In the startup world, this is what’s known as creating your problem-solution statement (also known as value proposition).
“We found X problem, and we’re going to solve it with Y.”
Being able to articulate a value proposition from the very beginning is crucial to understanding where it is you want to go—and how you plan to get there.
4. Don’t create in a vacuum.
Collaboration is key.
Too often, designers are afraid to share their ideas, fearful someone else is going to “steal” what they have in mind. It’s not until they actually share their ideas, however, that they realize what they were thinking wasn’t so novel after all.
Being open to collaboration, new influences, and allowing other people to critique and build on your ideas is the fastest way to learn and grow as a designer. If you create a vacuum, your feedback loop is going to be very small and it’s going to take you a long time to learn what works, what resonates, and what doesn’t. But when you collaborate, those answers reveal themselves almost instantaneously—whether you like it or not.
5. When you’re done, see what else you can remove.
I call this the 7×7 rule.
Whether you’re designing a pitch deck, a car, or a technology dashboard, you never want to fall into the habit of adding more than you subtract. How many countless times have you added an extra 4 slides to your deck that don’t convey meaning or add value to the presentation? The 7×7 rule means that in an ideal case, no one slide should have more than 7 words down by 7 words across. In the context of design, this means when you’re done making a sports car, take something off. Remove the unnecessary lines, edges, scoops, and curves that you thought would make it look “fast”. In the context of a dashboard, the fewer menu options, fewer clicks, less information per page or window, the better.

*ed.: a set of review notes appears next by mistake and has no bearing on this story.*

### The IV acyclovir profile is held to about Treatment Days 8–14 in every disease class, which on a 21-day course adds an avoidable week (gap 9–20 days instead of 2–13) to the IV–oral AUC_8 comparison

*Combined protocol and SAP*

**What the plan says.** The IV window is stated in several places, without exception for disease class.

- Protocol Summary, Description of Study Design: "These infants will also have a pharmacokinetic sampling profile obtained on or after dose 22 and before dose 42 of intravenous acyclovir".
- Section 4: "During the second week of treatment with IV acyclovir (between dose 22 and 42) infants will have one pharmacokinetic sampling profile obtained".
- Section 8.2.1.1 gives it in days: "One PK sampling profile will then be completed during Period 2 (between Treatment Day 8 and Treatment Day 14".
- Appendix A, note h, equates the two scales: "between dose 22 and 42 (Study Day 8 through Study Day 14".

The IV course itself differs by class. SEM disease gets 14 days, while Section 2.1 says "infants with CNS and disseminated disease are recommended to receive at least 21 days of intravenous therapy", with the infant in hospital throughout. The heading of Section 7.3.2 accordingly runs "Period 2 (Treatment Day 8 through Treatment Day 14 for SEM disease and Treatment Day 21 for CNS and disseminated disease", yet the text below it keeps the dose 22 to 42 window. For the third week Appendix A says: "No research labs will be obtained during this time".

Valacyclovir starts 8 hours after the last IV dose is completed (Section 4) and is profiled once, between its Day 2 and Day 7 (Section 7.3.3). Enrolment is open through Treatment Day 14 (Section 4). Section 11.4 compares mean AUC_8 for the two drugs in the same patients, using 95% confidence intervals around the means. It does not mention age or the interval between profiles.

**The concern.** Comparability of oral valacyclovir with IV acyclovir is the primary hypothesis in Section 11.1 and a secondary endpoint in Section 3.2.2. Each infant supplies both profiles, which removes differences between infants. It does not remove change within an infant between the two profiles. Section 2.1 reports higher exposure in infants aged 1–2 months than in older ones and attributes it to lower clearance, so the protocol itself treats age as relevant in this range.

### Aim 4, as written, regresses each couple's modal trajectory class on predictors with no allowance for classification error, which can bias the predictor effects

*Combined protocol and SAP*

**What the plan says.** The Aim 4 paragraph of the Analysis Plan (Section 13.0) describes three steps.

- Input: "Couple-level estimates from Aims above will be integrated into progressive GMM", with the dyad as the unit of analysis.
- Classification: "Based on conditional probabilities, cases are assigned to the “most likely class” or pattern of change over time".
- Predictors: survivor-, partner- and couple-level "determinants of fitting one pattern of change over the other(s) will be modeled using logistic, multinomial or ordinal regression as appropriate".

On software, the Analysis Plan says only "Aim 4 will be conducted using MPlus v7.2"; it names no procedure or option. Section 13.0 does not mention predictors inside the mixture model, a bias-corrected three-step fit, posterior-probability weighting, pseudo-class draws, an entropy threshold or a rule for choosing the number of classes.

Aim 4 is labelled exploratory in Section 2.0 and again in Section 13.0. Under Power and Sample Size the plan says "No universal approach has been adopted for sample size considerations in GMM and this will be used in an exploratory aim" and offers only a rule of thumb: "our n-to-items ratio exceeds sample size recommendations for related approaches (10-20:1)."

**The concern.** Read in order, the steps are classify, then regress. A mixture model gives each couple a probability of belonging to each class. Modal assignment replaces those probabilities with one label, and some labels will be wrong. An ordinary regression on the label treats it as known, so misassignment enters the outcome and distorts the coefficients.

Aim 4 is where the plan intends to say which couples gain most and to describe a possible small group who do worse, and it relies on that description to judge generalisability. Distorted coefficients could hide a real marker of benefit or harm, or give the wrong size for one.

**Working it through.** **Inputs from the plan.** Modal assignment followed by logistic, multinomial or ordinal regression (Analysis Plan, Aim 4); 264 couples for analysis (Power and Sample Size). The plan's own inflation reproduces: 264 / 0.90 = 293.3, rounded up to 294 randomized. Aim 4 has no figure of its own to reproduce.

6. In everything you create, make sure it sparks a reaction.
Any reaction is better than no reaction. The very last thing you want is mediocrity—design that no one notices or cares about.
Instead, aim for the extremes. Reach for edges, colors, themes, messages, and meanings that force people to pause and consider what they’re looking at. If your design blends in too much, it’s going to be skipped over and forgotten. In this sense, negative feedback or “bad press” is better than no press.
7. Never stop iterating—even when one model is done.
Car companies are famous for their ability to iterate the same general product over the course of decades.
For example, Ferraris today look nothing like the way they looked in the 60s, 70s, 80s, or even 90s.
That said, you should always push to finish the project you have in front of you. Let it be what it is. Let this model be its own idea. But when you’re done, don’t consider the entire journey of designing cars (in this instance) done. Iterate. Learn from what you notice and continue to love about the design and what you wish you had taken out in the end. And incorporate those changes into your next project, your next model, your next business.
Remember: as a designer, you are never truly “done.”